Coffee Timeline Coffee Discovered in Ethiopia Coffee in the Arab World Coffee Reaches Europe The Coffeehouse Phenomenon Which is Modern? Bibliography
The Coffeehouse Phenomenon in Britain.

The first coffeehouse is Britain appeared in Oxford during the mid seventeenth century. Within a few years the first coffeehouse in London opened, and over the next few decades coffeehouses would spread throughout the island. Whether in Oxford, London or the provinces, the new coffeehouses were first seen as novelties but invariably became "essential institutions"14. of the British Empire.

As coffeehouses proliferated in Britain, they became places to regularly conduct business in an age before offices. Before the coffeehouse, business was transacted mostly in "…the [London] Exchange or markets, the coffeehouse satisfied the functions of mailroom, boardroom, desk space, and of course, cafeteria."15. Lloyds of London started when insurers and bankers met merchants and ship owners in a coffeehouse near the docks where coffee was imported from the Near East (Yemen, Turkey, North Africa) and the Far East (Ceylon and Java). The author of Coffee House Civility 1660-1714, Lawrence E. Klein, describes the inextricable link between the coffeehouse and the coffee trade: the coffeehouse by virtue of its premier product, tied it to the great trade with the East, and the phenomenon of coffeehouse inseparable from broader commercial trends in Restoration and eighteenth century England.16.

14. Lawrence E. Klein, "Coffeehouse Civility, 1660-1714: An Aspect of Post Courtly Culture in England," Huntington Library Quarterly 59, no 1(1997): 31.
15. Ibid.
16. Ibid.

Charles II, 1650

Prior to the coffeehouse, Britons met in inns, taverns and alehouses, where they enjoyed "food, drink, and sociability."17. In the coffeehouse, they met for sociability, yes, but the coffeehouse’s identity was as a place for discussions of "general interest and public import."18. Coffeehouses were places where the "Dutch, Danes, Turks, and Jews"19. could make contact. They were places where unsupervised circulation for news, either by word-of-mouth or in the printed form flowed freely. Anyone who could afford the one penny for a cup of coffee could sit all day and partake in endless discussions on politics, philosophy, and theology. The term "Penny University"20. was used to describe the how the uneducated masses were becoming versed on topics previously reserved for the gentile classes.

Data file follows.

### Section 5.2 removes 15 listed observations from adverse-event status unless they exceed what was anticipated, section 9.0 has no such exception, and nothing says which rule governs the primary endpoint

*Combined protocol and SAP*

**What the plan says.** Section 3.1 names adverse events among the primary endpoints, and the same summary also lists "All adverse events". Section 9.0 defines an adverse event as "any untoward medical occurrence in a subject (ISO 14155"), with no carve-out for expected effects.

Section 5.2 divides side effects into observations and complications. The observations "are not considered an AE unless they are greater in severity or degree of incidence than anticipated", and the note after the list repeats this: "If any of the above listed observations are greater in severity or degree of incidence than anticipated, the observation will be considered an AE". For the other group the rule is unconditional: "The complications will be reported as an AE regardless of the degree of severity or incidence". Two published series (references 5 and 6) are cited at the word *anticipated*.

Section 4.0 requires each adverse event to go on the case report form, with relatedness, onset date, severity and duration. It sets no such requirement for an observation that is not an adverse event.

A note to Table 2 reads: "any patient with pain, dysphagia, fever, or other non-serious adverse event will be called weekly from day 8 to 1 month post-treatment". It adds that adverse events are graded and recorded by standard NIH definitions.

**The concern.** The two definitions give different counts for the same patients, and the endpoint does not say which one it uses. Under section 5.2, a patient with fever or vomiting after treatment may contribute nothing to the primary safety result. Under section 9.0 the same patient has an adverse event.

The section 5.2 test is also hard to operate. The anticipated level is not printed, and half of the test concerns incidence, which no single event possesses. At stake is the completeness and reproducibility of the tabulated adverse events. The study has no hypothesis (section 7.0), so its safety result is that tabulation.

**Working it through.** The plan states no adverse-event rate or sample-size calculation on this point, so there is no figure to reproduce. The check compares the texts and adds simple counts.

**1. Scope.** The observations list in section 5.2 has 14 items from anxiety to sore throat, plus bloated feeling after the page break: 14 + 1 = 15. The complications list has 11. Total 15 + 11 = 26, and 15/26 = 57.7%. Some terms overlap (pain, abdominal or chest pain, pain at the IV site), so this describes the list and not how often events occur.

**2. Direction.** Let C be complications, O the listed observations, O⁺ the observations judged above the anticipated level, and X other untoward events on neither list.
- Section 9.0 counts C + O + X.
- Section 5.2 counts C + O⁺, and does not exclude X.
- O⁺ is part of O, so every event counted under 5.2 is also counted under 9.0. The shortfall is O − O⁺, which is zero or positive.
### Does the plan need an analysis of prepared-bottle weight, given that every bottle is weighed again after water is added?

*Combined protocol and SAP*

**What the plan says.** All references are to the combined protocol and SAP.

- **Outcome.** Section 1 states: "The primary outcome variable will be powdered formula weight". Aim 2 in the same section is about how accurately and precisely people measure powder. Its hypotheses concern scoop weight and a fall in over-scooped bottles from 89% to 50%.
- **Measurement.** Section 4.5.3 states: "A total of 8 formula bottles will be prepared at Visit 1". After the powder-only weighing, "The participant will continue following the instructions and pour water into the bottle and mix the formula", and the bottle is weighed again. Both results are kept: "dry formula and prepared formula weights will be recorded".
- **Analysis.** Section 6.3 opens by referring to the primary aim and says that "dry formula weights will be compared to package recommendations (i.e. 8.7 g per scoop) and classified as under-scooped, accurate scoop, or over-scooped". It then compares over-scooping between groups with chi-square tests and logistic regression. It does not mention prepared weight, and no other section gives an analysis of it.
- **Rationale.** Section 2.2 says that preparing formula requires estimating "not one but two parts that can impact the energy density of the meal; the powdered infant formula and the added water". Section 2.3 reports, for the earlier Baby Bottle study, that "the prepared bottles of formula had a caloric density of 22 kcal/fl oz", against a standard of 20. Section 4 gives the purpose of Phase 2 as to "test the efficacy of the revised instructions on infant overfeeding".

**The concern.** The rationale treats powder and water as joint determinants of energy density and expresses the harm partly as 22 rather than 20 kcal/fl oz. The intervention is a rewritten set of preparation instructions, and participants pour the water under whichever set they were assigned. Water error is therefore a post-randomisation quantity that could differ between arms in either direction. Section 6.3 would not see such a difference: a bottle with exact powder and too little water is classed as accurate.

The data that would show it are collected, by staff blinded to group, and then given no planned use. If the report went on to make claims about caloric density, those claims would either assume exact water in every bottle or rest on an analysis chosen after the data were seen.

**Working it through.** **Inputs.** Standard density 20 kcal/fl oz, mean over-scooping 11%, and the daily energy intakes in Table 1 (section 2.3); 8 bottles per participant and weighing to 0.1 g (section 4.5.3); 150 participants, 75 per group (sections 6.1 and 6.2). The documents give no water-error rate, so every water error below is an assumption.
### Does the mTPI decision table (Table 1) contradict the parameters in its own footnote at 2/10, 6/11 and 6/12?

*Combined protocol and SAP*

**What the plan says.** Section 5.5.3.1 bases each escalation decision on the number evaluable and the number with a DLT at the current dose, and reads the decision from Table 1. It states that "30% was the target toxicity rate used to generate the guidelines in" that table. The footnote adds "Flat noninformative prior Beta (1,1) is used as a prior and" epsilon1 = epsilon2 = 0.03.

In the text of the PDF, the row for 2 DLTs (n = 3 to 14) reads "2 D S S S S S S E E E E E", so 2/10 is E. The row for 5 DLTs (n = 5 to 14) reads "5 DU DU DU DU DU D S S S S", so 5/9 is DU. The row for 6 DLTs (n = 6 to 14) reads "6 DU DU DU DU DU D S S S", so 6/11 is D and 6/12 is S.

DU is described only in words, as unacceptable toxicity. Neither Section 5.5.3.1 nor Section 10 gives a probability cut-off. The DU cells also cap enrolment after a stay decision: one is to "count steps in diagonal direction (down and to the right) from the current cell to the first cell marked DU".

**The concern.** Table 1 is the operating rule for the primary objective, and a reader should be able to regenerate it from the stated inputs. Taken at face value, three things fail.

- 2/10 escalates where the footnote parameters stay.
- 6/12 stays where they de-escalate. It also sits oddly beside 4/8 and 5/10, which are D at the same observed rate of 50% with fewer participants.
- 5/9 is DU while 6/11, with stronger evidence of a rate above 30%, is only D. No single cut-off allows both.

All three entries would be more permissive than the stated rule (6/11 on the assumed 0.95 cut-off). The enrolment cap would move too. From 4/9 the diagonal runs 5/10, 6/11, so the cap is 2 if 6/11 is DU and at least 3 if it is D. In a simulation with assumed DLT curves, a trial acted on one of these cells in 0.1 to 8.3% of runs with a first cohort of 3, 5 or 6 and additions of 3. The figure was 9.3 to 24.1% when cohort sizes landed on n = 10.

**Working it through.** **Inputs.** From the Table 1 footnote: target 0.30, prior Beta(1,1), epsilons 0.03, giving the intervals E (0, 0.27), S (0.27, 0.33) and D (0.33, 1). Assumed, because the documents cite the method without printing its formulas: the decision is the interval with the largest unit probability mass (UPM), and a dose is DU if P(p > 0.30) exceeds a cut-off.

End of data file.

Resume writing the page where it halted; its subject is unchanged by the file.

This made Charles II and his court very nervous. In 1660, the Duke of Newcastle wrote up recommendations for Charles II on limiting the activities permissible in coffeehouses: "There should be no disputations except in universities. There should be no books of religious or political controversy except those written in Latin. On the other hand, all books of prayer and piety should be in English. There should be no books written at all except by divines or academically certified ‘philosophers.’ Any book that many make the least rent in church or state should immediately condemned and burnt by the hangman, and the author should be severely punished even to death."21. During this period, the suppression of coffeehouses was considered on several occasions. In 1675, Charles II made a proclamation against the coffeehouses "on the grounds that coffeehouses attracted idle and disaffected persons and spawned false, malicious, and scandalous reports to the defamation of His Majesty’s Government."22. The coffeehouse owners successfully protested, and the proclamation was reversed within one week.

17. Klein, Coffeehouse Civility, 32.
18. Ibid.
19. Klein, Coffeehouse Civility, 36.
20. Today, near universities throughout the English-speaking world, one can find coffeehouses bearing the name "Penny University."
21. Klein, Coffeehouse Civility, 39. Quoting Thomas P. Slaughter’s Ideology and Politics on the Eve of Restoration: Newcastle’s Advice to Charles II (Philadelphia, 1984), 21. Slaughter declared that he paraphrased Newcastle’s "rather irregular English usage."
22. Klein, Coffeehouse Civility, 40.